Why listen to a recording that was recorded live almost a year ago? Because it is that good, and so is the live recording of the set (s). It is not often that a recording surfaces seemingly from out of nowhere and leaves even the most resistant listener breathless. But Jason Lee Bruns and his Jazz Collective’s recording Live at the Catalina Jazz Club is a fine album indeed. The band is well-rehearsed and responsive and, as some composers believe, it takes an audience to complete a composition or compositions, this album is proof of that—a wonderful live recording and mixing done by none other than Joe Zawinul’s son, Ivan Zawinul (with some songs mixed and mastered in the studio by the Grammy Award winning Rich Breen). Then there is the leap of faith by the ensemble leader, drummer Jason Lee Bruns, who put it all out there. Not only are there wonderfully arranged instrumentals, but also vocals—some arranged, some written and arranged by the talented drummer; some by the spectacular vocalist, Kevin Bachelder. While all this could easily come apart, despite everyone’s best efforts, the opposite is true here: this is a recording to go back to time and time again.
Jason Lee Bruns is a fine drummer. He proves this on the superb New Orleans strut, “Cissy Strut” and then again on the popular Brasilian chart, Antonio Carlos Jobim’s classic “So Danço Samba” on which the drummer plays a mean pandeiro; and then yet again on John Coltrane’s “Impressions”. And as if that were not enough, he goes on to reinvent the rhythm lines of “Autumn Leaves,” “Impressions” and “Bemsha Gandinga”. Obviously here is a rhythmic colourist who works beyond his drums set; with a palette and paint brushes as sticks and drumming brushes. His polyrhythmic inventions come from a head full of sounds. His capacity to be creative is truly impressive and Mr. Bruns is melodic to boot. This comes from the maturity of not simply having being born of Elvin Jones, but also Max Roach and Roy Haynes; and of course a propensity to invent and create magical structures and cycles. As proof there is “Impressions,” but there is also—and this is an important note to listeners—the beautifully angular “Bemsha Gandinga” in an arrangement that not only recalls a classic Thelonious Monk chart, but also pays reverent homage to the composer by playing with original fractured and angular rhythms that surely make Mr. Monk’s great composition Mr. Bruns’ own.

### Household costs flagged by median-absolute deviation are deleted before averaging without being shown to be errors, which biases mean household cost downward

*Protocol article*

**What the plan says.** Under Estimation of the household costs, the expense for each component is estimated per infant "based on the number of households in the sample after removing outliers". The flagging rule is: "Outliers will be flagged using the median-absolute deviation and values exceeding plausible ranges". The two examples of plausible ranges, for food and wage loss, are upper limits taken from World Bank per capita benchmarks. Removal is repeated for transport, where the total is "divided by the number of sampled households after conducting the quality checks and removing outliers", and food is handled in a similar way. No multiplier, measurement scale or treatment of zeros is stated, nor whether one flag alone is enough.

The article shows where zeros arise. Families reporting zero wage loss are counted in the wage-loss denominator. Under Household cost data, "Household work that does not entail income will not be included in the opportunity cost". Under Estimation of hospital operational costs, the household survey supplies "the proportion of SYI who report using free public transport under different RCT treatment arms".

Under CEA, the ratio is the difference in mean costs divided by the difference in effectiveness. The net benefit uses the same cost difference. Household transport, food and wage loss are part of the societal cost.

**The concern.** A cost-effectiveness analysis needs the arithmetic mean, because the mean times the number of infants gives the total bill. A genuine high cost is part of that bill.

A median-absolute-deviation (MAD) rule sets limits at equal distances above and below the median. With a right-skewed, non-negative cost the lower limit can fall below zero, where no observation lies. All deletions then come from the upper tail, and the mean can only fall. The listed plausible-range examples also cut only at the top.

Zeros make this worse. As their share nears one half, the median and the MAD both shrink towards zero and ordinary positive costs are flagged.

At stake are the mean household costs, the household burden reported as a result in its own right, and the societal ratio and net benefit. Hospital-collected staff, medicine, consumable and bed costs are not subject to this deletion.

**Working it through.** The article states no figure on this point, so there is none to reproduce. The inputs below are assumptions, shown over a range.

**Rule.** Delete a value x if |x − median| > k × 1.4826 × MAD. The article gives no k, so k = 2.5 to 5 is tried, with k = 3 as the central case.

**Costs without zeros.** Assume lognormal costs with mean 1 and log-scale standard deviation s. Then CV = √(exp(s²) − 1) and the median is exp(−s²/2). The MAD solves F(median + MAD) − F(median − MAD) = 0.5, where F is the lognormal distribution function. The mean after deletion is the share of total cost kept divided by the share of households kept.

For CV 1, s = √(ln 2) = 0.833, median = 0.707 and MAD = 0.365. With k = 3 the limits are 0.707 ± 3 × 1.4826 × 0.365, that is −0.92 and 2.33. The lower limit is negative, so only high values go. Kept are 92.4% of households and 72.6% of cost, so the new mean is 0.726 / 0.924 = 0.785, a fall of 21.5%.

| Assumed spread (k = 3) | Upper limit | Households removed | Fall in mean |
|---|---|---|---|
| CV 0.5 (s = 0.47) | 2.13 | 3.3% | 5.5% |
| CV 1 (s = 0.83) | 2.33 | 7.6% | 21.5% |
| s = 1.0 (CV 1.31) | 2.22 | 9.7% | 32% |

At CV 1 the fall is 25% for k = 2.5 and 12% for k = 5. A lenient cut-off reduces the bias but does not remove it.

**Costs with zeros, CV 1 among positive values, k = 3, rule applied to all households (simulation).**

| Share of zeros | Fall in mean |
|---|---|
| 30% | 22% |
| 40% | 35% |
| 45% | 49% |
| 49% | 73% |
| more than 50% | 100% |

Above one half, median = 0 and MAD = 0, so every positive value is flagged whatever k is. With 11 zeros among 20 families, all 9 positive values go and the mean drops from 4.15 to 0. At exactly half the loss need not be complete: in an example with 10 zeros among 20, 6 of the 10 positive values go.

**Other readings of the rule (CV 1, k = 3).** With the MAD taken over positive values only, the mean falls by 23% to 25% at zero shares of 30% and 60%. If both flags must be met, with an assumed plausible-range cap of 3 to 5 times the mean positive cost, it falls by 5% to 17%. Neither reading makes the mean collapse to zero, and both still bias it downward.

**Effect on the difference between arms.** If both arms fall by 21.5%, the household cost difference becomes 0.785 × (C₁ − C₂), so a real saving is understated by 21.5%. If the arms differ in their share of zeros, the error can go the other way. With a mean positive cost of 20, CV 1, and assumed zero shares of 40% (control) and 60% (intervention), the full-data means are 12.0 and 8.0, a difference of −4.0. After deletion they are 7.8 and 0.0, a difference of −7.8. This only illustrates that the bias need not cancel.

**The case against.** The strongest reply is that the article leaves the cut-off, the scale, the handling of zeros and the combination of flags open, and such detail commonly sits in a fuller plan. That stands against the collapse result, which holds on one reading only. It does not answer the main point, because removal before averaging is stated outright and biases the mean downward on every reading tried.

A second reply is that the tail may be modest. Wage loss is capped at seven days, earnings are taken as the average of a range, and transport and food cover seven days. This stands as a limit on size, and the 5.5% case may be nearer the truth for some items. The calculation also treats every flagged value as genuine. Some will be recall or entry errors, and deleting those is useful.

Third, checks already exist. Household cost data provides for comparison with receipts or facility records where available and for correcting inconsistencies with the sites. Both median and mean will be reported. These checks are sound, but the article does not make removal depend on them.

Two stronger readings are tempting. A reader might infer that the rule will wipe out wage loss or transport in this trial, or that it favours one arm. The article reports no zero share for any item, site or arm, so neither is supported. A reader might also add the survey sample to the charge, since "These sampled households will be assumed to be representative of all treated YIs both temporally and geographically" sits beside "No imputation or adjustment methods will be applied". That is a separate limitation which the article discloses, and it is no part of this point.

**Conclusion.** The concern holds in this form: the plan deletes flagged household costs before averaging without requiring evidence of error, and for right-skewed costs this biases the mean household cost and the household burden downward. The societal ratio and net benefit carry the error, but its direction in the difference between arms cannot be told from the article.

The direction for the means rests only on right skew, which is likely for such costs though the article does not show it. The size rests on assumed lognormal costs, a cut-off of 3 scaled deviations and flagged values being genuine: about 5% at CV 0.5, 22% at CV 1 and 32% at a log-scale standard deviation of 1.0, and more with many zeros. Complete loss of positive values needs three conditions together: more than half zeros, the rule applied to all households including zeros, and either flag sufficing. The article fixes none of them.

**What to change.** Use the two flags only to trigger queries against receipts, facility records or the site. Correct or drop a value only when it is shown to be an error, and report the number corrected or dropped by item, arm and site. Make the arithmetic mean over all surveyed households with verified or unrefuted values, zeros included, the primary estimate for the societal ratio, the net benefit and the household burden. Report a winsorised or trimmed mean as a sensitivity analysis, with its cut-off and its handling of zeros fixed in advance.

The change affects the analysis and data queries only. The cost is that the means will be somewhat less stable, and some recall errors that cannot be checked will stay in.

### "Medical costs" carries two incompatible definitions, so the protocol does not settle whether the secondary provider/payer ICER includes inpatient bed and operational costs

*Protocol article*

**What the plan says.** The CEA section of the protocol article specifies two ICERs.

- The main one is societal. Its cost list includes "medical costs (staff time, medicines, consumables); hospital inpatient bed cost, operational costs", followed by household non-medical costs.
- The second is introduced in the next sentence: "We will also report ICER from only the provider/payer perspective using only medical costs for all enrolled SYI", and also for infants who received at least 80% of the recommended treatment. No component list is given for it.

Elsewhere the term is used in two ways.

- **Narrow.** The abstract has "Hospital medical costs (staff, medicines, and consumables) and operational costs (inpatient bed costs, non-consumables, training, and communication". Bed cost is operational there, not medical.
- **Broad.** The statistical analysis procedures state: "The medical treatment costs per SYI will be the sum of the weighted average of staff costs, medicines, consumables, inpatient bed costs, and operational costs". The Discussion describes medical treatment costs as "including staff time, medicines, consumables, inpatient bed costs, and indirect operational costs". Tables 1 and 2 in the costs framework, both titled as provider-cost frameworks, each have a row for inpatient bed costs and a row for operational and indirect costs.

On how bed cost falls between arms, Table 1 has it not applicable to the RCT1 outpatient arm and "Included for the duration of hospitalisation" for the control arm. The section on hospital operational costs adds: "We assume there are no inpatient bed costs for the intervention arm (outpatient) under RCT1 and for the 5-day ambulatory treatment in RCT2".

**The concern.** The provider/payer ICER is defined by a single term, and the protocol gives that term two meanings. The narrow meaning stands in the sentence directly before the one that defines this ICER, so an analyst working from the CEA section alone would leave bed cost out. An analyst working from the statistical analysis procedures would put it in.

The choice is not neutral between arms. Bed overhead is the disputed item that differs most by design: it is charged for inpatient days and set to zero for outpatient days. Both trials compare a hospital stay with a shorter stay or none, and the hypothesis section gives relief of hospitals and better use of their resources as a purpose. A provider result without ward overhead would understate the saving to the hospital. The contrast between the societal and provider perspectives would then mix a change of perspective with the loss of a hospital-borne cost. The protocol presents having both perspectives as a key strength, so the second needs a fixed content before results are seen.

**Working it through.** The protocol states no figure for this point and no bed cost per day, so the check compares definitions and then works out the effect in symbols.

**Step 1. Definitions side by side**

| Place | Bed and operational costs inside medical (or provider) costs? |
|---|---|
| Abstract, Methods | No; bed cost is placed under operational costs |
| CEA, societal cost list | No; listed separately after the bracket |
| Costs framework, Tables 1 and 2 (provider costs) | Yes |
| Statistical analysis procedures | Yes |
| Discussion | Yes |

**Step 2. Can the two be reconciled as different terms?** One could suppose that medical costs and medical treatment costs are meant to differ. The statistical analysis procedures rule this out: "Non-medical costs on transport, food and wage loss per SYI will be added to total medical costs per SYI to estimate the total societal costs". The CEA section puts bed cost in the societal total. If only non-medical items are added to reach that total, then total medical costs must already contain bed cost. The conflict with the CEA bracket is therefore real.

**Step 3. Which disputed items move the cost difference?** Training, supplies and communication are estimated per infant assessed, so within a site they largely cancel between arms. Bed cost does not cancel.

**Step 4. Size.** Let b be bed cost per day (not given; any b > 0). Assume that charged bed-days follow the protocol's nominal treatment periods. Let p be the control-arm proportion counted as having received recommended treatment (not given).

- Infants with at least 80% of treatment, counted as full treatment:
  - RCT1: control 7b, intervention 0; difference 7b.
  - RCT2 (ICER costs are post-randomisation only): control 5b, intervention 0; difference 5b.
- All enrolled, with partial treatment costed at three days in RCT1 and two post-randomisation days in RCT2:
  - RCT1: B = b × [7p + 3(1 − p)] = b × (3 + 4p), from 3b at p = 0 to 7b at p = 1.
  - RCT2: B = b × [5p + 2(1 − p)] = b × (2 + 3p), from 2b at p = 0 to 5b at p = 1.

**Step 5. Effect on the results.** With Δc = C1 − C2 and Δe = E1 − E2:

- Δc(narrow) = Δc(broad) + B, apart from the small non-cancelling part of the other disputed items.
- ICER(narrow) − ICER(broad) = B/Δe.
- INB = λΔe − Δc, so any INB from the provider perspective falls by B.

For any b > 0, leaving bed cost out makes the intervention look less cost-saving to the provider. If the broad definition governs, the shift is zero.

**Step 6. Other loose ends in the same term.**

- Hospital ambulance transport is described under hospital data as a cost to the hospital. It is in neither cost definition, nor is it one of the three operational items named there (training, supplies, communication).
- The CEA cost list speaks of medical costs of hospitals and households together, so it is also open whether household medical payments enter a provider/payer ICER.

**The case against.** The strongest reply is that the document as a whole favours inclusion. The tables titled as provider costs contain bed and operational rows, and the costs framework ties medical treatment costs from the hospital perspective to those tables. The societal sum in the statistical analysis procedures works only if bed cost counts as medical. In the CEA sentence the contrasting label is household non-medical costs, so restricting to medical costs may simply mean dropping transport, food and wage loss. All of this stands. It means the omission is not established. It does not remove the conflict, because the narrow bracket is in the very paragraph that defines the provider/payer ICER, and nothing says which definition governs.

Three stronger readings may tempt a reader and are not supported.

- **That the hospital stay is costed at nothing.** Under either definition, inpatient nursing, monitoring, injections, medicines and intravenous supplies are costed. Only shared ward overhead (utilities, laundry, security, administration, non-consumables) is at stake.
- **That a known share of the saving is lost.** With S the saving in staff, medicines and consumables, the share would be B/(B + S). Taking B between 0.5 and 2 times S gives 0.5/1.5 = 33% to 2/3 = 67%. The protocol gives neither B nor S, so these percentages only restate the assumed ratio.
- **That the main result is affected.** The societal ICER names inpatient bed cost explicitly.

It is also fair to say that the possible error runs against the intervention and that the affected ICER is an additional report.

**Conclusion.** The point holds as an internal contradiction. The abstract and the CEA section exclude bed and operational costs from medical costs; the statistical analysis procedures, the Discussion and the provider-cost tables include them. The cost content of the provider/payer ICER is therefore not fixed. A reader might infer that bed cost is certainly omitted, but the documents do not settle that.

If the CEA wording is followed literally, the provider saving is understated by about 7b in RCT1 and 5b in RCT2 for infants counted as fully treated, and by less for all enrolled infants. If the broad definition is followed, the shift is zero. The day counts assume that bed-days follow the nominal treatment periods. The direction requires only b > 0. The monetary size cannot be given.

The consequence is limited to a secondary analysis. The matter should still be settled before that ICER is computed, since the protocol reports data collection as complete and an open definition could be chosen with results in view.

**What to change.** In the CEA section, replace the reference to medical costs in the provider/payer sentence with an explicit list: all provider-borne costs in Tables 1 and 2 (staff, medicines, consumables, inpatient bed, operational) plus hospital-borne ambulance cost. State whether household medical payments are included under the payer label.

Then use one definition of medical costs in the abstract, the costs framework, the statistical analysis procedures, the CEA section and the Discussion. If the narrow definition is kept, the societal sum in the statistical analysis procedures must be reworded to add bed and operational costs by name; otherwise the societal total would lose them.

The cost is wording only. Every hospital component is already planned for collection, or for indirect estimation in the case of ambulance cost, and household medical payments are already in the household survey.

And then there is the Jazz Collective itself. Here is a well-oiled machine, reminiscent of Elvin Jones’ Jazz Machine with Joe Farrell. But there is more. Kevin Bachelder gets much space to be himself and that means taking a leaf from Kurt Elling’s book and making it his own. Mr. Bachelder is such a fine tenor and used colour and timbre to such effect that he is impressive and threatens to steal the show from everyone else. But the pianist Mahesh Balasooriya will not be denied. His is a singular voice and Mr. Balasooriya is in superb form here. Jacques Voyemant on trombone is a revelation. This gentleman is so full of talent that it is hoped he will be listened to again and again. The same is true of guitarist Angelo Metz, who also sings rather well in Portuguese; trumpeter, Jason Gamer is just a good a horn player as anyone playing today. The trumpeter is a great listener and when called upon to solo he gives off his best. As is Kim Richmond, a very impressive saxophonist and the truly melodic bassist Edwin Livingston. And then this is a bold record by a drummer-leader who is willing to take risks without the proverbial safety net, and a band that is willing to follow.